3 Key Weather Variables to Better “Play the Hand We Are Dealt” this Planting Season
by Daphne Thompson, on Mar 2, 2016 4:24:46 PM
Growers want to put their trust in a 2016 forecast for the planting and growing season.
Many meteorologists and weather savvy growers hesitate to trust the 2016 spring weather forecast. This is because this winter they’ve relied on the typical El Niño pattern which was not met. With El Niño showing signs of weakening to a La Niña pattern - which signals a wet spring and a large summer drought over the corn-belt, this is cause for concern on how much to trust this pattern.
Betting on the weather? Hold ‘em bets on El Niño - assume El Niños or La Niñas are exactly the same. Even with a strong El Niño, the impacts can vary in intensity. The three strongest El Niños occurred in 1972-73, 1982-83 and 1997-98 all had very different impacts across the United States. This current, record breaking, El Niño did not result in drought busting rainfall over California leaving the state high and dry.
The current 2016 Spring weather forecast indicates that no looming long-term drought is evident, except in California. Combined with signals showing an above average April for severe weather across the southern plains and central Corn Belt, bringing more rainfall, this may further insulate growers from the drought due to high soil moisture content from the rains.
So should we be going “all in” on a drought? Whether you’re betting on the La Niña drought or not, let’s look at 3 key weather variables to consider to better “play the hand we are dealt” this planting season.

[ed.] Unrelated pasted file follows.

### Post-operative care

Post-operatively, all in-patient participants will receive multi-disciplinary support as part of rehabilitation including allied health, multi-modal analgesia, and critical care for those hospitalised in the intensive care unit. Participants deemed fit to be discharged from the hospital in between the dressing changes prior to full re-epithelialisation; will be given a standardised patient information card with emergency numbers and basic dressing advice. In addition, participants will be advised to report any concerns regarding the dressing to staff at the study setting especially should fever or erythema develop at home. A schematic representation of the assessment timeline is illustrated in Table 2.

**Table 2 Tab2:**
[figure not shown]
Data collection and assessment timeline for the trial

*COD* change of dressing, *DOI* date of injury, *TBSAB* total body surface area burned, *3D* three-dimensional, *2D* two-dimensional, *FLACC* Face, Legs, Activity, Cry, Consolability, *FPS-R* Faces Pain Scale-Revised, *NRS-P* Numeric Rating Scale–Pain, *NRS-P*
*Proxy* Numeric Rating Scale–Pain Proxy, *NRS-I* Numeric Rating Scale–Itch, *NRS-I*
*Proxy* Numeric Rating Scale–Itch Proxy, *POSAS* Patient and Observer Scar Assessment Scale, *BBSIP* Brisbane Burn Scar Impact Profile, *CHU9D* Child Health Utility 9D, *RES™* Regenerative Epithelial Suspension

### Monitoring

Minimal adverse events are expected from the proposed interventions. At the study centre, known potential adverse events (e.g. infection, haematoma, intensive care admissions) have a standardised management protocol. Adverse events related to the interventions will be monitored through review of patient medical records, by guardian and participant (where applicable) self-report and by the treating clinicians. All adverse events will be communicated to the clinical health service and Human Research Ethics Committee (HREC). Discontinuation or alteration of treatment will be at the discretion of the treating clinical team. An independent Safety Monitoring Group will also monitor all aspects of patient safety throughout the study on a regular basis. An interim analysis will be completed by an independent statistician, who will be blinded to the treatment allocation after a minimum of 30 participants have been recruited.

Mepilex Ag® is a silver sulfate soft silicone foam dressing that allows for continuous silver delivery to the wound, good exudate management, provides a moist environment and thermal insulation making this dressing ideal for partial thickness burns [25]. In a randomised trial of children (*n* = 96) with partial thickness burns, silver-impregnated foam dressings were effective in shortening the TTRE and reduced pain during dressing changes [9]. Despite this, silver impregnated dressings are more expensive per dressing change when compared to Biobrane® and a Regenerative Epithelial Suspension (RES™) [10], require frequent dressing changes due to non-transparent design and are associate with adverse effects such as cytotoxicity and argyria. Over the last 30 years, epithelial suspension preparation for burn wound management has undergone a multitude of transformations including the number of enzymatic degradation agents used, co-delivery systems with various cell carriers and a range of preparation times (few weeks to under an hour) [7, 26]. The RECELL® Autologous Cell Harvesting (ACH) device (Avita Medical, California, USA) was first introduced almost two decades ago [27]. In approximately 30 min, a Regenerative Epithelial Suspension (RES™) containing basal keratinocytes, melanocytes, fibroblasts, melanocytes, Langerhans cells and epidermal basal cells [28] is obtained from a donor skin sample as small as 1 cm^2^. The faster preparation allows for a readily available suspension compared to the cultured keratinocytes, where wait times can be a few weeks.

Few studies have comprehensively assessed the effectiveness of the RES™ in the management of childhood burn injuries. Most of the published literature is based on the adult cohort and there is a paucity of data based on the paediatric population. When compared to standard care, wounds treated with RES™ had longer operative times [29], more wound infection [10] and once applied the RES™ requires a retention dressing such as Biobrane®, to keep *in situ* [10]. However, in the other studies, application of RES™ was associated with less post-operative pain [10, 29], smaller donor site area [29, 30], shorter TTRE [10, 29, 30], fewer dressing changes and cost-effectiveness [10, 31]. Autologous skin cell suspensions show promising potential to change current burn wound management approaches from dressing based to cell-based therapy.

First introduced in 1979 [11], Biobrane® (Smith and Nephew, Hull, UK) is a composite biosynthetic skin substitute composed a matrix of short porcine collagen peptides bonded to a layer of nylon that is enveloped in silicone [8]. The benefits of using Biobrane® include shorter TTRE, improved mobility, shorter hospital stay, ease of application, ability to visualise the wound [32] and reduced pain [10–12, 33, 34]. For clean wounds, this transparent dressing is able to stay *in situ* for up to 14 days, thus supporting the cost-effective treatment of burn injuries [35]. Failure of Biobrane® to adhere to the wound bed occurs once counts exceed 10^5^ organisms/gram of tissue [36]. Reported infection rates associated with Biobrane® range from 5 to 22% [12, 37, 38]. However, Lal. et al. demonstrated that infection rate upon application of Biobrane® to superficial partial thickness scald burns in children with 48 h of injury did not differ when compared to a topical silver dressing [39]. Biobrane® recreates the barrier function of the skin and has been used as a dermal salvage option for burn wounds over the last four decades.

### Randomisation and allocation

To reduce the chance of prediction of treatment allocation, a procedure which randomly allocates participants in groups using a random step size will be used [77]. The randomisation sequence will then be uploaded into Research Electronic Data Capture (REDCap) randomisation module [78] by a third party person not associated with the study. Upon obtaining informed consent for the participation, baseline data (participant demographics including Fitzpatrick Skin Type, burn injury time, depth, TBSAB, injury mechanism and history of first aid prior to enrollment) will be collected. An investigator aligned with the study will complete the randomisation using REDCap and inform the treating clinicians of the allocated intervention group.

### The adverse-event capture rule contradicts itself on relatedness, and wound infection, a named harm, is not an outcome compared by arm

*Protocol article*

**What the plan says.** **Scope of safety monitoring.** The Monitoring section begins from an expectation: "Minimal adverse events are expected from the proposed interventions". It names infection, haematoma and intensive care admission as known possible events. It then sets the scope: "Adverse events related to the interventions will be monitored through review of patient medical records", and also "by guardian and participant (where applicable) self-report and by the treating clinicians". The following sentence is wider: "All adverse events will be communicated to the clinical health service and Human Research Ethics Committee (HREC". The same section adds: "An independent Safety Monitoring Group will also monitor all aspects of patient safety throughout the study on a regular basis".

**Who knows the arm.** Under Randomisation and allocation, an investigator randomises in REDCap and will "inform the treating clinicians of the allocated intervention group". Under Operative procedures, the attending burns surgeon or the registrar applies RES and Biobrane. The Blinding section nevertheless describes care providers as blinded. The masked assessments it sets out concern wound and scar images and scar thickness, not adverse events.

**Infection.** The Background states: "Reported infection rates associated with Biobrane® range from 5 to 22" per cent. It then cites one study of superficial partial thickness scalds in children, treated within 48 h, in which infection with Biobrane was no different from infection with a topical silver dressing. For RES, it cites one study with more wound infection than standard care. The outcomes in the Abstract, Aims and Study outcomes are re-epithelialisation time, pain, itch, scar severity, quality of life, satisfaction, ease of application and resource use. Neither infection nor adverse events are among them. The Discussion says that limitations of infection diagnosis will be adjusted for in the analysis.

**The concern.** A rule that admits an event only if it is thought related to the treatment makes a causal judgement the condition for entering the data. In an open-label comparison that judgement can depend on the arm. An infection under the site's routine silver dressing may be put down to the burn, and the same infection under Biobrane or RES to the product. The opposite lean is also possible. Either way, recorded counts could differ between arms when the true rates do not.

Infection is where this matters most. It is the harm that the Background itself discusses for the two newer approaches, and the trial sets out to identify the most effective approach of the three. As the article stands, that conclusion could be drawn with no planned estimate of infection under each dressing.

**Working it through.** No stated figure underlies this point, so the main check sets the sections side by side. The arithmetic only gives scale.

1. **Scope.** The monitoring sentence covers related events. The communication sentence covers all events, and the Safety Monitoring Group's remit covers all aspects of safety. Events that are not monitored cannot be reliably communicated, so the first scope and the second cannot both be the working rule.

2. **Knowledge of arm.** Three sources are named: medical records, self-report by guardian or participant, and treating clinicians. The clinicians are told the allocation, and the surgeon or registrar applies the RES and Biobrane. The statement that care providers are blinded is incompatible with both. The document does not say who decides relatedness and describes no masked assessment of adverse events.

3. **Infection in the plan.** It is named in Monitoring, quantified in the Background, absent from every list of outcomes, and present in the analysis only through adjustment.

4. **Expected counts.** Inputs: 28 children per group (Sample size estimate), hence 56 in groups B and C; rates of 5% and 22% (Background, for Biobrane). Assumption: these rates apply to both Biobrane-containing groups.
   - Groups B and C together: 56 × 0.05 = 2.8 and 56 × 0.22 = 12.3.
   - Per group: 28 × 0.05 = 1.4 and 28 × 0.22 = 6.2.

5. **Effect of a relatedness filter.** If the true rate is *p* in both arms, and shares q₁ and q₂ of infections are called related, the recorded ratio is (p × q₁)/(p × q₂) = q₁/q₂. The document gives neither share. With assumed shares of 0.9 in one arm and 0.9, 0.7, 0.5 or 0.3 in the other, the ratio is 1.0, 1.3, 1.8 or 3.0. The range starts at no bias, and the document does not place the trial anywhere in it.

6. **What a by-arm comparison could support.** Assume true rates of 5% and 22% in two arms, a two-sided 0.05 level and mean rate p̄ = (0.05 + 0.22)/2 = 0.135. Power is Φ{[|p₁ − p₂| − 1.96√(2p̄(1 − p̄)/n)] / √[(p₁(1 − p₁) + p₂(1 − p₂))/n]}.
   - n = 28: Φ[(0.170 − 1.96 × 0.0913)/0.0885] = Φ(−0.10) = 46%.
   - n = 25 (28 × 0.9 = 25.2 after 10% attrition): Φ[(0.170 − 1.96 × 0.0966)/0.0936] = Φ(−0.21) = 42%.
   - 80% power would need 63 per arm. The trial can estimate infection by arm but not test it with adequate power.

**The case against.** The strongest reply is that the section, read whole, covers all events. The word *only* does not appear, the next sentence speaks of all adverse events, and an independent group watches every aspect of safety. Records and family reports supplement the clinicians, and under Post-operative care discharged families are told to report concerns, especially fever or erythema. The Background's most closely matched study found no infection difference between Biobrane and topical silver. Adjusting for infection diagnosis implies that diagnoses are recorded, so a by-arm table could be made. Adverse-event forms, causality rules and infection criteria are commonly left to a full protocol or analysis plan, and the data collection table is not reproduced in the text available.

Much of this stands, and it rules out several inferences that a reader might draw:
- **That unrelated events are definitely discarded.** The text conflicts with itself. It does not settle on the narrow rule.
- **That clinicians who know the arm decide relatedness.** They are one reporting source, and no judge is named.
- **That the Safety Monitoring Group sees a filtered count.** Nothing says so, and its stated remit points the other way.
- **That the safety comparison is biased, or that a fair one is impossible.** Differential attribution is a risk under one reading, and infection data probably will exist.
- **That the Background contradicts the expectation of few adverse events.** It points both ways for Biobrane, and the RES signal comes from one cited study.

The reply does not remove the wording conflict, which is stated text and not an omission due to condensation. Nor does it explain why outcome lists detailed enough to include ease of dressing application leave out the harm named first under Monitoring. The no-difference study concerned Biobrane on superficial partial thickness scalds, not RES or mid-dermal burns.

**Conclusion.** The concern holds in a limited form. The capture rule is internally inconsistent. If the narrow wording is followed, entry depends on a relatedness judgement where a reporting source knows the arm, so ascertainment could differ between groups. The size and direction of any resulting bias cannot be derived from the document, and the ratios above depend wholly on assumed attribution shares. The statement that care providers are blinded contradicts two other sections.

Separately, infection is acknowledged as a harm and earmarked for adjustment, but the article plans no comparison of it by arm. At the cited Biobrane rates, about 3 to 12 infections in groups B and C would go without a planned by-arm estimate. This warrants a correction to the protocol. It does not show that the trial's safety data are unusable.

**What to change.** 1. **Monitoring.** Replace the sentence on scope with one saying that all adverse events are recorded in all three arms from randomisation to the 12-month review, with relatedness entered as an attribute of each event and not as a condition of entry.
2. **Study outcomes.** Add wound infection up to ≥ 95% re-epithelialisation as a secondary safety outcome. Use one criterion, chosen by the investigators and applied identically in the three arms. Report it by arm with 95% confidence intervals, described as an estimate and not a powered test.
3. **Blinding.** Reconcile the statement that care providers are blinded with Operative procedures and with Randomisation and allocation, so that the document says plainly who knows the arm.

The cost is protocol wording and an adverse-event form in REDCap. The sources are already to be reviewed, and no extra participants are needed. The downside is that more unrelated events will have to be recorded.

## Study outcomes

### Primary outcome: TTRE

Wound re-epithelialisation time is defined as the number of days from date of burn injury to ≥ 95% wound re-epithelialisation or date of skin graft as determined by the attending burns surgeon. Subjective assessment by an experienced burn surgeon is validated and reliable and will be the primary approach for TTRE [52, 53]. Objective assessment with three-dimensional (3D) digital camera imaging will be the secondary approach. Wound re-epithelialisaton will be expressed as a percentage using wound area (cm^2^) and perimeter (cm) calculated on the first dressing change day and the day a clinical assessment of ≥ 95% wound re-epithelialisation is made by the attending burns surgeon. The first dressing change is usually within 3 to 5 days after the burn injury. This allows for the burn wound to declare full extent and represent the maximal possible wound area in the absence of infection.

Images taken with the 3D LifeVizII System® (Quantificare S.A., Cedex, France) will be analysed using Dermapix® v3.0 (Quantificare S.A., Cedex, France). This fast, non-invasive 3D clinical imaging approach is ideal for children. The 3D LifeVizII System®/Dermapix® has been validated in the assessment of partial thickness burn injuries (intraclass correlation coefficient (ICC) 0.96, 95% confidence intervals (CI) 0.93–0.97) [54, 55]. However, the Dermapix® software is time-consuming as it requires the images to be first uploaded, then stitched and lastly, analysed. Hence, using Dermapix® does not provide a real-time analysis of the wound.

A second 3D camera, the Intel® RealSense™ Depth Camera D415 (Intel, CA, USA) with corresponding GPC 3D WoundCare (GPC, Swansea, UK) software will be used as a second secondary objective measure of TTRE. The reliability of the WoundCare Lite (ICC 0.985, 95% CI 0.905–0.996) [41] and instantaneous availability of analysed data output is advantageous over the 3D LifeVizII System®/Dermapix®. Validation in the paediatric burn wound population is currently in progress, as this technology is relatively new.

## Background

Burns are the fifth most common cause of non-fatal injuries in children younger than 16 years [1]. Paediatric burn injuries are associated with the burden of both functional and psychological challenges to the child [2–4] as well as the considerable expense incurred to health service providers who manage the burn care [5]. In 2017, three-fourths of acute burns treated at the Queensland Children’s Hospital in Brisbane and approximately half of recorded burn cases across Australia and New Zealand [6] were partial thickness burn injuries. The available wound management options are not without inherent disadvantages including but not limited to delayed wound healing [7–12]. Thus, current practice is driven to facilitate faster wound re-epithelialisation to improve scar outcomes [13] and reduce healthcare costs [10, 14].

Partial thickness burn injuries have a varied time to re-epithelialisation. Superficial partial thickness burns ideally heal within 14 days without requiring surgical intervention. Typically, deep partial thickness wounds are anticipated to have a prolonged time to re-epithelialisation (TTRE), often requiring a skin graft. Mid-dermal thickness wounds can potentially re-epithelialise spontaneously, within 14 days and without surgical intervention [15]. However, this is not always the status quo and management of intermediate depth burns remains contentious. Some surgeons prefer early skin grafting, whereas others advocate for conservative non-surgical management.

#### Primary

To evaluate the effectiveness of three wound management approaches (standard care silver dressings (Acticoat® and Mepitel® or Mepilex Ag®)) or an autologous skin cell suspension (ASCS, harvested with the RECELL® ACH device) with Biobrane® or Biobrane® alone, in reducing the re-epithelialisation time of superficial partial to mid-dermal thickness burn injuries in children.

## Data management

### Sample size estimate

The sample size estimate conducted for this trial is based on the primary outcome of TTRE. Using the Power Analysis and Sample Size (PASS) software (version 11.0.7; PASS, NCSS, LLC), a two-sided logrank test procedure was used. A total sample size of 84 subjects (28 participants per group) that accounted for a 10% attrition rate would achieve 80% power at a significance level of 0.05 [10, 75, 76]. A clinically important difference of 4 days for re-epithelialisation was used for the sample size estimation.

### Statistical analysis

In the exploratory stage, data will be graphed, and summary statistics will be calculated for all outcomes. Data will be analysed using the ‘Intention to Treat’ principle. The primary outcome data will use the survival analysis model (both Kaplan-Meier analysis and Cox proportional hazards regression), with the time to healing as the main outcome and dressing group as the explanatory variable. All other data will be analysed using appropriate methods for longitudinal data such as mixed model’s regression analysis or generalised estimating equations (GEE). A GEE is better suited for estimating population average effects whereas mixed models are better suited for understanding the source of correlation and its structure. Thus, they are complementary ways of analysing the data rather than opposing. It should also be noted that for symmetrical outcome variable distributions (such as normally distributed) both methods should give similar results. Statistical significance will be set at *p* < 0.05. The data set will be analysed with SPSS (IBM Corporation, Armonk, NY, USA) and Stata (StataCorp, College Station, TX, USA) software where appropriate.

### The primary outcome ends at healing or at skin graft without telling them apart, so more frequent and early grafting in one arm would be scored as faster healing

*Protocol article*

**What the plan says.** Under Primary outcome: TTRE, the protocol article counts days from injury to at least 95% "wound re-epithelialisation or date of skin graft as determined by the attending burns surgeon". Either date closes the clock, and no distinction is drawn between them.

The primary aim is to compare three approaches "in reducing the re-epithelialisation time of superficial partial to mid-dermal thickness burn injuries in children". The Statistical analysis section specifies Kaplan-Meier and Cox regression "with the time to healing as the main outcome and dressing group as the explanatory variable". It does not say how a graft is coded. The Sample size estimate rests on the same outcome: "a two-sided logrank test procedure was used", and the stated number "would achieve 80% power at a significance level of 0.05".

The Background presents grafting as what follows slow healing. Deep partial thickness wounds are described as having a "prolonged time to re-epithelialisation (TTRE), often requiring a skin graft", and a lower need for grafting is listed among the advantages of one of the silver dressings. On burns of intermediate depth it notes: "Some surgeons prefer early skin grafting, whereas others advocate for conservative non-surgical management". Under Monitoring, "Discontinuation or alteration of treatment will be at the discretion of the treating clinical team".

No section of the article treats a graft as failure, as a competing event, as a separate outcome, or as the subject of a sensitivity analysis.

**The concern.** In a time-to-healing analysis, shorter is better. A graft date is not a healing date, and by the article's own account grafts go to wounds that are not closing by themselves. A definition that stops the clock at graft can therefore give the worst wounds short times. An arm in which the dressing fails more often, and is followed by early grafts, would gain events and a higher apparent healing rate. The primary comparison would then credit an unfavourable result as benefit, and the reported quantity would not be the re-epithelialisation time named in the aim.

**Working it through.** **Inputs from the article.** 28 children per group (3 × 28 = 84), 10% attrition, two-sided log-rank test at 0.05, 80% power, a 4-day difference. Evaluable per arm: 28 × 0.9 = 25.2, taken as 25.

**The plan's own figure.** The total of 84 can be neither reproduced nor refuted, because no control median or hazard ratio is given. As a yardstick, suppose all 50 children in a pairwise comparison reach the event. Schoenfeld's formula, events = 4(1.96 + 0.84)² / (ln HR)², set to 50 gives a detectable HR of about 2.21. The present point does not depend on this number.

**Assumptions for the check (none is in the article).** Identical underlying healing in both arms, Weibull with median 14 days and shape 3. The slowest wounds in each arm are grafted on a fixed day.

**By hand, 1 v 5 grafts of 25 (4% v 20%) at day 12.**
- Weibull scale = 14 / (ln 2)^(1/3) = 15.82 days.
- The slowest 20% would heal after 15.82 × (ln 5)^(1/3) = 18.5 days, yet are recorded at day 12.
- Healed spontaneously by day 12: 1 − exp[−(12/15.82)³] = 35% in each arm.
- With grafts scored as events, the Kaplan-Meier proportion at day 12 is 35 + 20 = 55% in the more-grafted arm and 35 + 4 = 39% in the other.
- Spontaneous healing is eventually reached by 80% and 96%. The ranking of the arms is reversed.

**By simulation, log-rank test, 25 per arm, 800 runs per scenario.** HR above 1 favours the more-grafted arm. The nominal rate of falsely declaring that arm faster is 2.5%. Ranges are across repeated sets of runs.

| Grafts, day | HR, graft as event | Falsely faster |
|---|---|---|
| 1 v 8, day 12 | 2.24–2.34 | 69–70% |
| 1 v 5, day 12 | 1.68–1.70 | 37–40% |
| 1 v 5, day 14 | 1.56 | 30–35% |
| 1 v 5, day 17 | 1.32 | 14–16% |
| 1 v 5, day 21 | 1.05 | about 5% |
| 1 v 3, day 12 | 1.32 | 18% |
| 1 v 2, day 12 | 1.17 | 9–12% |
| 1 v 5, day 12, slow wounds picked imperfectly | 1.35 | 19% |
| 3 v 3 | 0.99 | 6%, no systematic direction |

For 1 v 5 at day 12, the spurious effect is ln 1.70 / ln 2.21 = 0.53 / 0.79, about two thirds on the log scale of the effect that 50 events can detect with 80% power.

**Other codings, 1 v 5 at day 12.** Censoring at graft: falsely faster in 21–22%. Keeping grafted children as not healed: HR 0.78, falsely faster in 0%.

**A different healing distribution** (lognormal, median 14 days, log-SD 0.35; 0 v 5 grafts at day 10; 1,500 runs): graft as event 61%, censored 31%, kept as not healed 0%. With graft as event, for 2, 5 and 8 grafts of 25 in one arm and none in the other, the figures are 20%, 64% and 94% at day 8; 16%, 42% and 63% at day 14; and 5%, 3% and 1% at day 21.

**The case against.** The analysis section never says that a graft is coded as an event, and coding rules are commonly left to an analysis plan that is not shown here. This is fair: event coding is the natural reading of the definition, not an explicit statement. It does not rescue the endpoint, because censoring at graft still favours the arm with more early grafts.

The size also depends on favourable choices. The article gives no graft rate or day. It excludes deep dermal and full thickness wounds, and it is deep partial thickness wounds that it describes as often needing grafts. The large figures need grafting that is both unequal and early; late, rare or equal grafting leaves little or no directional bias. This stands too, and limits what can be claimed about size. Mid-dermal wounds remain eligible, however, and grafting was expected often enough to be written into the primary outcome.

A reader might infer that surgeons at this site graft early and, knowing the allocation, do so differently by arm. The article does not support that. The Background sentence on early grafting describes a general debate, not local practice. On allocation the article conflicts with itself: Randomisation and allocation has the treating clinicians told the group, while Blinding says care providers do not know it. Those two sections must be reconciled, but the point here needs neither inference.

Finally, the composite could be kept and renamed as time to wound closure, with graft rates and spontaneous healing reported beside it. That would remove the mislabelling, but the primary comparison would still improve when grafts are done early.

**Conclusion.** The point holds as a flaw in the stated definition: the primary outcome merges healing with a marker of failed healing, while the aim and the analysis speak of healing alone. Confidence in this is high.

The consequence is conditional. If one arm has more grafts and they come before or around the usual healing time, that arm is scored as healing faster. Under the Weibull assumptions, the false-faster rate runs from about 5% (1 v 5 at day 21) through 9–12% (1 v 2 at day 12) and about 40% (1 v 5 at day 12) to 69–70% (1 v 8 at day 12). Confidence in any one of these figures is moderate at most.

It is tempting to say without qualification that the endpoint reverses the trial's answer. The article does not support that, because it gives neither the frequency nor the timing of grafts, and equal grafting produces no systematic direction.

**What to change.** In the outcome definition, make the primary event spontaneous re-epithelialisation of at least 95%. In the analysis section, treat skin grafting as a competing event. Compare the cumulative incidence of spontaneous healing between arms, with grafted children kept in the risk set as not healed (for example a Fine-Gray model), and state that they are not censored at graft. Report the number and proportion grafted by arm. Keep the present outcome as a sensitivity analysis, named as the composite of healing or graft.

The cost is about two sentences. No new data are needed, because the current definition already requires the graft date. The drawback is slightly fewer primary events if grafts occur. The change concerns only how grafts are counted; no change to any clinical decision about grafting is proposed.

1. Temperature: THE FIRST 48 HOURS
For seed, the first 48 hours after planting is critical. Steve Pitstick, an Illinois grower, plants by the rule that “if for 48 hours, the soil and air temperatures will be cooler (below 50 degrees), but then warm up dramatically and hold – it’s time to plant.”
The problem: FROST. There’s a lot of uncertainty on the ideal time period of occurrence.
If a grower misses this window, research shows a 1-bushel per day is lost. (Check out this Penn State research.)
This Spring, our meteorologists at Weather Decision Technologies (WDT), are “calling” an earlier planting date than normal in the central and eastern Corn Belt.
2. Solar Radiation: 50
From solar radiation and air temperature forecasts - our weather analytics infer how soil will react to air temperature. If soil temperature hovers close to 50 degrees, and forecasts call for warmer air, the odds are in the grower’s favor. (For more information be sure to check out an excellent paper by Illinois crop science extension.)
3. Precipitation: SEVERE STORMS
Severe storm risks are expected in April across the southern plains and central Missouri valley. With the severe storm risk we can expect heavy rainfall, which can lead to compaction. Planting timing will be key if these severe events allow for some dry down. Add in that the Corn Belt is saturated from last year - more significant rainfall may lead to flooding. (Check out this great Soil Compaction article by the University of Minnesota.)
Long Range Outlook:
Summer is still unknown. Varying climatology makes it difficult to forecast beyond 60 days. WDT has demonstrated forecast skills in the 30-60 day window. Below is the forecast outlook for the end of March and April. Based on temperature and precipitation, the forecast calls for a high temperature anomaly over the eastern Corn Belt, and more normal temperatures over western Corn Belt from the end of March into April.
Temperature, precipitation, and solar radiation data will allow growers to have “better odds” for their field decisions in the short term (days 1-7) forecast. The most accurate long-range field decisions can use 30-60 day outlooks.
How to Gain an Advantage on El Nino? Prepare yourself with WDT’s personalized Weather Alert service!
1. Personalization. Our Storm Alert service is customized to fit YOUR farm’s location.
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Joining up with WDT gives you an unparalleled advantage.